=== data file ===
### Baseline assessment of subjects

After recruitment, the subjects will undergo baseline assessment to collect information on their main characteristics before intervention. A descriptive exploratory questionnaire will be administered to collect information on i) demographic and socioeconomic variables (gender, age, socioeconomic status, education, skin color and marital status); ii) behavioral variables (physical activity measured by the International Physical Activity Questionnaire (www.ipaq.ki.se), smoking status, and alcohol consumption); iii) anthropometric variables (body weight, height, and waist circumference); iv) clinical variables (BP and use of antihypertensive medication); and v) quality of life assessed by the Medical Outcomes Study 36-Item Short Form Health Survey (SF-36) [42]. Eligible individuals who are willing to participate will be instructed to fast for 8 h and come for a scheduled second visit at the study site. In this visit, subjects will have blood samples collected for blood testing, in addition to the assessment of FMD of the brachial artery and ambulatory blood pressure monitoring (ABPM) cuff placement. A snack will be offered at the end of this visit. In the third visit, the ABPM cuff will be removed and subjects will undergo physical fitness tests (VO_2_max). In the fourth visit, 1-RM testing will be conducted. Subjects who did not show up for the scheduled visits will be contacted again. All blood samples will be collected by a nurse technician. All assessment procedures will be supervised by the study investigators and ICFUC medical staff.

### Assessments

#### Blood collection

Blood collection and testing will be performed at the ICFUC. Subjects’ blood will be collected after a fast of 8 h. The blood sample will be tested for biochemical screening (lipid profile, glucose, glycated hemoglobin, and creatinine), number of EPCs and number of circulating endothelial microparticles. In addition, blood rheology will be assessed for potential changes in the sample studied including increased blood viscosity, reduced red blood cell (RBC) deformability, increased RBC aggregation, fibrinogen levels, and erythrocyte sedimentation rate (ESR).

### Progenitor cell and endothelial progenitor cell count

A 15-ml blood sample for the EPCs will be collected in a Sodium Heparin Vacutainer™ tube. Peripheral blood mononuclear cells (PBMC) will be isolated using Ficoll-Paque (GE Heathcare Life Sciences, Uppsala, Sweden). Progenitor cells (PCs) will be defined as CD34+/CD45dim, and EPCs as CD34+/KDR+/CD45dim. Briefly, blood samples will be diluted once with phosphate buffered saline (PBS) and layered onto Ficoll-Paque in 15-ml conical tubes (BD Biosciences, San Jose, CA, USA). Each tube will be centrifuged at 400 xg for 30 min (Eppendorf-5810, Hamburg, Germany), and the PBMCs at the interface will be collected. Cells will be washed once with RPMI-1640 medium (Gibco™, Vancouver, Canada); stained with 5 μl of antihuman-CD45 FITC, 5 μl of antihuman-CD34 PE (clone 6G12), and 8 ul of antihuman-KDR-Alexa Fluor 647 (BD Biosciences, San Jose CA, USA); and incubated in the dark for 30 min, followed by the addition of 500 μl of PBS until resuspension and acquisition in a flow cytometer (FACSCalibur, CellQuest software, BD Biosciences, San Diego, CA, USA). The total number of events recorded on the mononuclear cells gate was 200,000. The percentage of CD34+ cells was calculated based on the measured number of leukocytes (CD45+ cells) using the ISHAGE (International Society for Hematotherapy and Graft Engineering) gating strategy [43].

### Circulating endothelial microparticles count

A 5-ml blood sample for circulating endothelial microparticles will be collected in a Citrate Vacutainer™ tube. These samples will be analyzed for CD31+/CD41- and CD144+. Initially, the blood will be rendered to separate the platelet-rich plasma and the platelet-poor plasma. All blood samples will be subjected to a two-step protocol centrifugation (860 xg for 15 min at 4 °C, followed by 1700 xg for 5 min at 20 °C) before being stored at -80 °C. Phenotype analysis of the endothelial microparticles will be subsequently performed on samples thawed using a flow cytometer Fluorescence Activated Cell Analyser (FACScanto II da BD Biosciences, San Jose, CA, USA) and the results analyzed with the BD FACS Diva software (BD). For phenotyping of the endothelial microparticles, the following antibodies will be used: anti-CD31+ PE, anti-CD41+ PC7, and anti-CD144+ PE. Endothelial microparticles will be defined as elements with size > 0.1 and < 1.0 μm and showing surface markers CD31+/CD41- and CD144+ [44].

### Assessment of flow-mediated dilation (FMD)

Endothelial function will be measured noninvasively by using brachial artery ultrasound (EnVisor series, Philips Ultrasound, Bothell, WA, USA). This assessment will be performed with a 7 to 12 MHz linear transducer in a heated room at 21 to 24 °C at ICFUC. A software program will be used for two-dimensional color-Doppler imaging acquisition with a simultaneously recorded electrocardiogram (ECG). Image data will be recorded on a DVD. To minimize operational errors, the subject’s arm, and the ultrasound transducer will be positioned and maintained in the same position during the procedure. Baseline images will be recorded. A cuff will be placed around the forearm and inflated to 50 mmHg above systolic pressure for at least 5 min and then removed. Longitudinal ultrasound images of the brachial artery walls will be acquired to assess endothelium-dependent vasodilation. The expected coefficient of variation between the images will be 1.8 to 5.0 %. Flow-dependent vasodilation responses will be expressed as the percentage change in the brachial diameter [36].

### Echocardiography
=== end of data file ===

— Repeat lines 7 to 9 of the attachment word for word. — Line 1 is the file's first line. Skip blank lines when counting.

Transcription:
A 15-ml blood sample for the EPCs will be collected in a Sodium Heparin Vacutainer™ tube. Peripheral blood mononuclear cells (PBMC) will be isolated using Ficoll-Paque (GE Heathcare Life Sciences, Uppsala, Sweden). Progenitor cells (PCs) will be defined as CD34+/CD45dim, and EPCs as CD34+/KDR+/CD45dim. Briefly, blood samples will be diluted once with phosphate buffered saline (PBS) and layered onto Ficoll-Paque in 15-ml conical tubes (BD Biosciences, San Jose, CA, USA). Each tube will be centrifuged at 400 xg for 30 min (Eppendorf-5810, Hamburg, Germany), and the PBMCs at the interface will be collected. Cells will be washed once with RPMI-1640 medium (Gibco™, Vancouver, Canada); stained with 5 μl of antihuman-CD45 FITC, 5 μl of antihuman-CD34 PE (clone 6G12), and 8 ul of antihuman-KDR-Alexa Fluor 647 (BD Biosciences, San Jose CA, USA); and incubated in the dark for 30 min, followed by the addition of 500 μl of PBS until resuspension and acquisition in a flow cytometer (FACSCalibur, CellQuest software, BD Biosciences, San Diego, CA, USA). The total number of events recorded on the mononuclear cells gate was 200,000. The percentage of CD34+ cells was calculated based on the measured number of leukocytes (CD45+ cells) using the ISHAGE (International Society for Hematotherapy and Graft Engineering) gating strategy [43].

### Circulating endothelial microparticles count

A 5-ml blood sample for circulating endothelial microparticles will be collected in a Citrate Vacutainer™ tube. These samples will be analyzed for CD31+/CD41- and CD144+. Initially, the blood will be rendered to separate the platelet-rich plasma and the platelet-poor plasma. All blood samples will be subjected to a two-step protocol centrifugation (860 xg for 15 min at 4 °C, followed by 1700 xg for 5 min at 20 °C) before being stored at -80 °C. Phenotype analysis of the endothelial microparticles will be subsequently performed on samples thawed using a flow cytometer Fluorescence Activated Cell Analyser (FACScanto II da BD Biosciences, San Jose, CA, USA) and the results analyzed with the BD FACS Diva software (BD). For phenotyping of the endothelial microparticles, the following antibodies will be used: anti-CD31+ PE, anti-CD41+ PC7, and anti-CD144+ PE. Endothelial microparticles will be defined as elements with size > 0.1 and < 1.0 μm and showing surface markers CD31+/CD41- and CD144+ [44].